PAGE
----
UHRICHSVILLE — A Trenton Avenue couple was to be released from the Tuscarawas County jail on their own recognizance if they meet conditions set by Judge Brad Hillyer in the Southern District of Tuscarawas County Court.

Hillyer had previously set $1 million bonds for Bo J. Cosens and Rachel D. Sharrock after they were charged with giving sugar cookies laced with a laxative to striking school employees picketing near Claymont Primary School.

But keeping them in jail would require them to be tried within 90 days of their arrest, according to Mark Perlaky, Cosens’ defense attorney. With the pair free, the prosecutor has about nine months to hold their trials.

More time may be needed because the Tuscarawas County Prosecutor’s Office has had difficulty finding a laboratory to test the cookies. It has contacted Ohio State University and Purdue University, assistant county prosecutor Scott Deedrick told the judge on Tuesday.

Deedrick also noted that the strike by non-teaching employees of the Claymont City Schools has ended.

Conditions set by Hillyer for the release of Cosens, 29, and Sharrock, 25, are:

• Submit to monitoring by the Community Corrections Program.

• Wear an electronic device to track their locations.

• Stay away from all Claymont schools.

• Live somewhere other than the house at 237 Trenton Ave., where they were when the alleged offenses occurred near the school at 320 Trenton Ave.

• Refrain from the use of alcohol and drugs that are not prescribed.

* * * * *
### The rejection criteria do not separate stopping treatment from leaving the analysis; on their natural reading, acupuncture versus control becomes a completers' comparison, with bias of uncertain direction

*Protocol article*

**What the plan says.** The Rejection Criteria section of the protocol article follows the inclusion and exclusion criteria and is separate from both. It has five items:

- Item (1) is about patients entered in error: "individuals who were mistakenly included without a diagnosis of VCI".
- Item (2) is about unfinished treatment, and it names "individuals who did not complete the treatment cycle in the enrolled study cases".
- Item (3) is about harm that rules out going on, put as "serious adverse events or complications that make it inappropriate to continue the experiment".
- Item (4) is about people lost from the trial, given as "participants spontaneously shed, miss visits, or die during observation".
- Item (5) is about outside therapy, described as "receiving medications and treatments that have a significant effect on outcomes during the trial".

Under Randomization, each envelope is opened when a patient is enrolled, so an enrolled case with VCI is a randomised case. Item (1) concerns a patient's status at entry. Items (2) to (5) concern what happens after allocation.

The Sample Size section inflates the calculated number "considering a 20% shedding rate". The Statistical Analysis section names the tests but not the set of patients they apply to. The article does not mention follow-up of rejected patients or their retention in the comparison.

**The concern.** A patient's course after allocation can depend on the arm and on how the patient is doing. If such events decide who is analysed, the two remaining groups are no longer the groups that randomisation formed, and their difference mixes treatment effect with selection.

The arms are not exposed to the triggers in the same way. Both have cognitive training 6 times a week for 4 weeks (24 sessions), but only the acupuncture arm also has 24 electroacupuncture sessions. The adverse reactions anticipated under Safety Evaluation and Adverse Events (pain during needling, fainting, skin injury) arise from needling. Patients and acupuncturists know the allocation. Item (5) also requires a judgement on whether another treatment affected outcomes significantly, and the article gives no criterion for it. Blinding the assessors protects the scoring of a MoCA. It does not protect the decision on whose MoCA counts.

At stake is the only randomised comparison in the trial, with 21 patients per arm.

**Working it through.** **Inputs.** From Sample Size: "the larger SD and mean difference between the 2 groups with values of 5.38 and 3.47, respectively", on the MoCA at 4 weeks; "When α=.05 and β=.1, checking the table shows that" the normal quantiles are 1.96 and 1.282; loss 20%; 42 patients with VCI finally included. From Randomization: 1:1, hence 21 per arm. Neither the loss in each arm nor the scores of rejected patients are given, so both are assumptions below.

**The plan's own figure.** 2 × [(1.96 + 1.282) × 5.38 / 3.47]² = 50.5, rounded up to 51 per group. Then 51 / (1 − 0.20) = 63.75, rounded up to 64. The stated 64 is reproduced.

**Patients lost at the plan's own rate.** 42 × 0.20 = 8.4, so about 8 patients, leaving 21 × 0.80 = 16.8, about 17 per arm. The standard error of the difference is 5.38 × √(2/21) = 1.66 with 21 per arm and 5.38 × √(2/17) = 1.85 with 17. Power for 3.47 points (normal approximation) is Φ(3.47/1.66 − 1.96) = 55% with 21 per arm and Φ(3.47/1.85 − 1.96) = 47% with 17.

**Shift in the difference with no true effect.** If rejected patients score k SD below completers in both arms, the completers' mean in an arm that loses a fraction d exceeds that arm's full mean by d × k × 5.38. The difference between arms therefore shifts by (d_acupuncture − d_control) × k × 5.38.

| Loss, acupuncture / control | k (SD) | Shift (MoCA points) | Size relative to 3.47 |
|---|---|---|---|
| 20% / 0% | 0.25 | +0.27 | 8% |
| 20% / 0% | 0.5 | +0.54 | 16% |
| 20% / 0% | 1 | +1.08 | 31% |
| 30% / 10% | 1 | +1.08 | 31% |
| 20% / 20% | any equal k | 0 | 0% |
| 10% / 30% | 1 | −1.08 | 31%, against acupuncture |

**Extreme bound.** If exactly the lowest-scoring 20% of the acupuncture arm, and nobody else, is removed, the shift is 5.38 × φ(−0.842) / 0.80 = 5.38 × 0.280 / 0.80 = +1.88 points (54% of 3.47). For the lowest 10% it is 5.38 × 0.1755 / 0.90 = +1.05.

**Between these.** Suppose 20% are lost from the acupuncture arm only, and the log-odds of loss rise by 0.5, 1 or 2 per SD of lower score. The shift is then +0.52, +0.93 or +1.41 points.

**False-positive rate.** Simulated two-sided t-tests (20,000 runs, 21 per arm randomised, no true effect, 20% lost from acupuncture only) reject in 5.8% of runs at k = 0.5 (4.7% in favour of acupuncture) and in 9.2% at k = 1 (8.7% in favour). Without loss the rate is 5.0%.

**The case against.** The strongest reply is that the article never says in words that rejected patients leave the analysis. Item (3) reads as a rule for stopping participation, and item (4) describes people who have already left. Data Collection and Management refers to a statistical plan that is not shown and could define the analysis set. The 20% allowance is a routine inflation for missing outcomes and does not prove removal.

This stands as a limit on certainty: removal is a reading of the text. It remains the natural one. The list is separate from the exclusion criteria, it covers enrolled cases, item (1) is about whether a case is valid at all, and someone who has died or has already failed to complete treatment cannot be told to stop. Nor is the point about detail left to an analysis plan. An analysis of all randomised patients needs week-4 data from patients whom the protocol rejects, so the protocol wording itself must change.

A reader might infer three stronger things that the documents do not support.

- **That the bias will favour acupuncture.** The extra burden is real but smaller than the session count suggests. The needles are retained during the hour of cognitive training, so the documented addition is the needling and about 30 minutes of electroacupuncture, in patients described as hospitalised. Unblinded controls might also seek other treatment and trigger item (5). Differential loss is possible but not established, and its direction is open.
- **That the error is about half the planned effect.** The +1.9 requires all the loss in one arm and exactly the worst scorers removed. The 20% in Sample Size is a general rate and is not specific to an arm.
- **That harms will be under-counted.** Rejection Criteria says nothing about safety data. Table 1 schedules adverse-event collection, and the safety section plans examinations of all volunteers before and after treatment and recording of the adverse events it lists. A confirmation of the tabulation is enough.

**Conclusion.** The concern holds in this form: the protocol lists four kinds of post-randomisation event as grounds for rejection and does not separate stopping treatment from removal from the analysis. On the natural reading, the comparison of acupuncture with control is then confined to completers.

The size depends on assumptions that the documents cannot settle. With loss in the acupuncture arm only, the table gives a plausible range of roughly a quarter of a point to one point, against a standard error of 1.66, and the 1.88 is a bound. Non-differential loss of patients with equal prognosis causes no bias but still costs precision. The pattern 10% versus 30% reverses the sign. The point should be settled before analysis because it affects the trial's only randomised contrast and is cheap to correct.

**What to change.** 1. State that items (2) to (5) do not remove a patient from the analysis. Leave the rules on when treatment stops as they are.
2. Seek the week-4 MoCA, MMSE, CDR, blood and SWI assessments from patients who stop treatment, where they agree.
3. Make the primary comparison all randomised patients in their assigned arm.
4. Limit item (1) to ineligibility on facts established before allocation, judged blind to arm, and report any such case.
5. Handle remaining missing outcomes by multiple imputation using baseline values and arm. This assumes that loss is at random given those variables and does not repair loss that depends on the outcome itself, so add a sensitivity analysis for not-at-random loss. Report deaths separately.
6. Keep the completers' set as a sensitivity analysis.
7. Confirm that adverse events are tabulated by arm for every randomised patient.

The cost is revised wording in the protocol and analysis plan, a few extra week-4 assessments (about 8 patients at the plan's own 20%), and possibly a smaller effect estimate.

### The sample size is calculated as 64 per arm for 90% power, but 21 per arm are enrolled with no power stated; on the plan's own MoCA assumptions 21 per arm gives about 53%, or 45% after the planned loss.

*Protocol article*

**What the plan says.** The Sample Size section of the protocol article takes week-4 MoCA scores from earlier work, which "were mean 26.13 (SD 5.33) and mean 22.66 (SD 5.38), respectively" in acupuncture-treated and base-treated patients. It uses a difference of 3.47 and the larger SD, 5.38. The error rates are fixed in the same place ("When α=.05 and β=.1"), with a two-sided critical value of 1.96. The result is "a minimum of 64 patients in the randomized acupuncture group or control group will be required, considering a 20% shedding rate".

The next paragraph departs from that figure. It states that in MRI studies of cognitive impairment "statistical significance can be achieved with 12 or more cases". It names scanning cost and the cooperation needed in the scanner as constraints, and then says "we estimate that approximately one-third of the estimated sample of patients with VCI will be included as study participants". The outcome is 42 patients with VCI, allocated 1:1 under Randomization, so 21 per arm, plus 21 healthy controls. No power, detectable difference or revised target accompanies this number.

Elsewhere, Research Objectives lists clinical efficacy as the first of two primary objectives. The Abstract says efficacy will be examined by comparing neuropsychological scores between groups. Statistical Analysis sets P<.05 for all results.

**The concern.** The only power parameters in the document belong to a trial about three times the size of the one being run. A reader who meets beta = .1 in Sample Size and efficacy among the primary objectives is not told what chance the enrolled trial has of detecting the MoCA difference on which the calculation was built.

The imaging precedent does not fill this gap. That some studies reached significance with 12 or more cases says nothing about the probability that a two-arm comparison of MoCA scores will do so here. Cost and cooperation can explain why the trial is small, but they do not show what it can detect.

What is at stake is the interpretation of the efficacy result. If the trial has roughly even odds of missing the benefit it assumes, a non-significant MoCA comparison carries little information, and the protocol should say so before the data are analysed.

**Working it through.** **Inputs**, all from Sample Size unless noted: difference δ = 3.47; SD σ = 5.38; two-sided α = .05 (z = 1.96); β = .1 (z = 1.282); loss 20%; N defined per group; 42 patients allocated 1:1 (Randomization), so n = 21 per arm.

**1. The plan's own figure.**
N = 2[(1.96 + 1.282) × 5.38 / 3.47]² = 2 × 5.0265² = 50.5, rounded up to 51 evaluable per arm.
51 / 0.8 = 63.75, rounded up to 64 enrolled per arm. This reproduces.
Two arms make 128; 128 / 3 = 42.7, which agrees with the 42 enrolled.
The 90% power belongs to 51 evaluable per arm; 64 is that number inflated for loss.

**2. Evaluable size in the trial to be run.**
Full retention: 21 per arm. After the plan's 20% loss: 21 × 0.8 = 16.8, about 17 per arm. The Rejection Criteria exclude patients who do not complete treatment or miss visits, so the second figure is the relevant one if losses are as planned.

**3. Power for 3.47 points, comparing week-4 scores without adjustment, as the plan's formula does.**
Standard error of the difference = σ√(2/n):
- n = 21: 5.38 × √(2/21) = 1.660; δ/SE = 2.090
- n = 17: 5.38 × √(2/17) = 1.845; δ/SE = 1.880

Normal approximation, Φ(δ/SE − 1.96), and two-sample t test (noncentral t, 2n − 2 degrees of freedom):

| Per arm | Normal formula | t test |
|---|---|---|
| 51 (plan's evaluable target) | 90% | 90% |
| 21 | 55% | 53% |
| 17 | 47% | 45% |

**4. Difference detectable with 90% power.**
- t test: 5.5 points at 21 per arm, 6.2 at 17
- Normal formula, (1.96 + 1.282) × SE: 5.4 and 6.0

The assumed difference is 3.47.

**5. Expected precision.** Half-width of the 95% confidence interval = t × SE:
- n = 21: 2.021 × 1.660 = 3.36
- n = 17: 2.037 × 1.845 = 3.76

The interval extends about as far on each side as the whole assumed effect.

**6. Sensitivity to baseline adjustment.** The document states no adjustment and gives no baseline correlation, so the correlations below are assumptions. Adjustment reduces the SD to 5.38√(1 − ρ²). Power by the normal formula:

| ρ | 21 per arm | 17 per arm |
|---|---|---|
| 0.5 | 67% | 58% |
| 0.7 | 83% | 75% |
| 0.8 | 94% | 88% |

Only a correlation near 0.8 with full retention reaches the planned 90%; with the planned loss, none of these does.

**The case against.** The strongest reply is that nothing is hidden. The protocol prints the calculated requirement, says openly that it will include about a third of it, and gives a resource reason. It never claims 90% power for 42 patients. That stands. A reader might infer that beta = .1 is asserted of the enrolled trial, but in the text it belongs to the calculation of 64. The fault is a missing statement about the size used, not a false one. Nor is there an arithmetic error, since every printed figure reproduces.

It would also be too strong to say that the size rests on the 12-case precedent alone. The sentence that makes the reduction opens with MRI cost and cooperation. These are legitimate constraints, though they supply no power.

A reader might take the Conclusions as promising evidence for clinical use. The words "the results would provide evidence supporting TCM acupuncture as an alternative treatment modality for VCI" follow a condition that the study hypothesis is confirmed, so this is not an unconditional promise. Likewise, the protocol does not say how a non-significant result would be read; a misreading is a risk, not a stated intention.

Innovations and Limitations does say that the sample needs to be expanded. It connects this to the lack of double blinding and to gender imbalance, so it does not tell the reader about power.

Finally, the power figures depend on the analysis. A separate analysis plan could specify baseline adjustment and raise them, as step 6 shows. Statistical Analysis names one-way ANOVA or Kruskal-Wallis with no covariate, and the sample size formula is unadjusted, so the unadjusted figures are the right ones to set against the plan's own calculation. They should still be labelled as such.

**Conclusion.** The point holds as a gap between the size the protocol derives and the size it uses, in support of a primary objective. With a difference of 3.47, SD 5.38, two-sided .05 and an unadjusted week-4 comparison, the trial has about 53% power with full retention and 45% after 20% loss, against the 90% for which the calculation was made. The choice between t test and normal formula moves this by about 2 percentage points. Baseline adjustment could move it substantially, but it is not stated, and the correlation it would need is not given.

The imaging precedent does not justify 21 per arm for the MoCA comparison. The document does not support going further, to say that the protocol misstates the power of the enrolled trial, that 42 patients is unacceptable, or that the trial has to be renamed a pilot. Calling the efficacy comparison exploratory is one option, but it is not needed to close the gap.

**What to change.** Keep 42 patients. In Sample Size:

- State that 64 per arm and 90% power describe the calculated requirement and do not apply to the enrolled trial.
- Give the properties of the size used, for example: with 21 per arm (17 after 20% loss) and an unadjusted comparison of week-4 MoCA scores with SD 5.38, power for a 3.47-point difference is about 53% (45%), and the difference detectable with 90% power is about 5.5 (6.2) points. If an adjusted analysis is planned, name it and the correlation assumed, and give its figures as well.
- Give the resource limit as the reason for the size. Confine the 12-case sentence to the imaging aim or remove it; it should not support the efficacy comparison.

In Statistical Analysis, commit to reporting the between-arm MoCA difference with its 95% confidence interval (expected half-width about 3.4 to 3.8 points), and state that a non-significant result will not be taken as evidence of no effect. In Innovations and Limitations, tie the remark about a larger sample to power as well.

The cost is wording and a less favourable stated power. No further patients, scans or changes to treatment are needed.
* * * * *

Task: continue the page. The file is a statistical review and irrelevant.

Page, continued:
• Submit to random drug tests.

• Engage in no criminal conduct.

• Cosens is to work at a legal job.

• Stay within the court’s jurisdiction.

• Not use social media.

• Have no cell phones.

• Observe an 8 p.m. curfew.

• Have no guests in their residence.

Hillyer said the location police searched before arresting Cosens and Sharrock had a "whole bunch of people ... many of them with known drug histories."

Evidence against the defendants includes a Facebook video in which Cosens said he was irritated that people were honking their horns as they passed the workers, members of the Ohio Association of Public School Employees. He also threatened to shoot the strikers. Cosens and Sharrock talk in the video about a plan to send the protesters a batch of contaminated cookies.

Police have said the cookies were delivered to school employees but nobody ate them.

Cosens and Sharrock are charged with contaminating a substance for human consumption, a felony, plus misdemeanors of complicity, disorderly conduct, and permitting drug abuse. Police Sgt. Michael Hickman has said police will seek a felony charge against Cosens for trafficking drugs in a school zone.

Cosens and Sharrock waived their rights to preliminary hearings on the evidence against them in Southern District court. The judge sent their cases to Tuscarawas County Common Pleas Court.

If convicted, each is facing a maximum 11 years in prison on the food contamination charge. Any sentence imposed on the misdemeanors would likely be served at the same time as any sentence imposed for the felony, if a conviction occurs, Perlaky said.

Attorney David Hipp is representing Sharrock.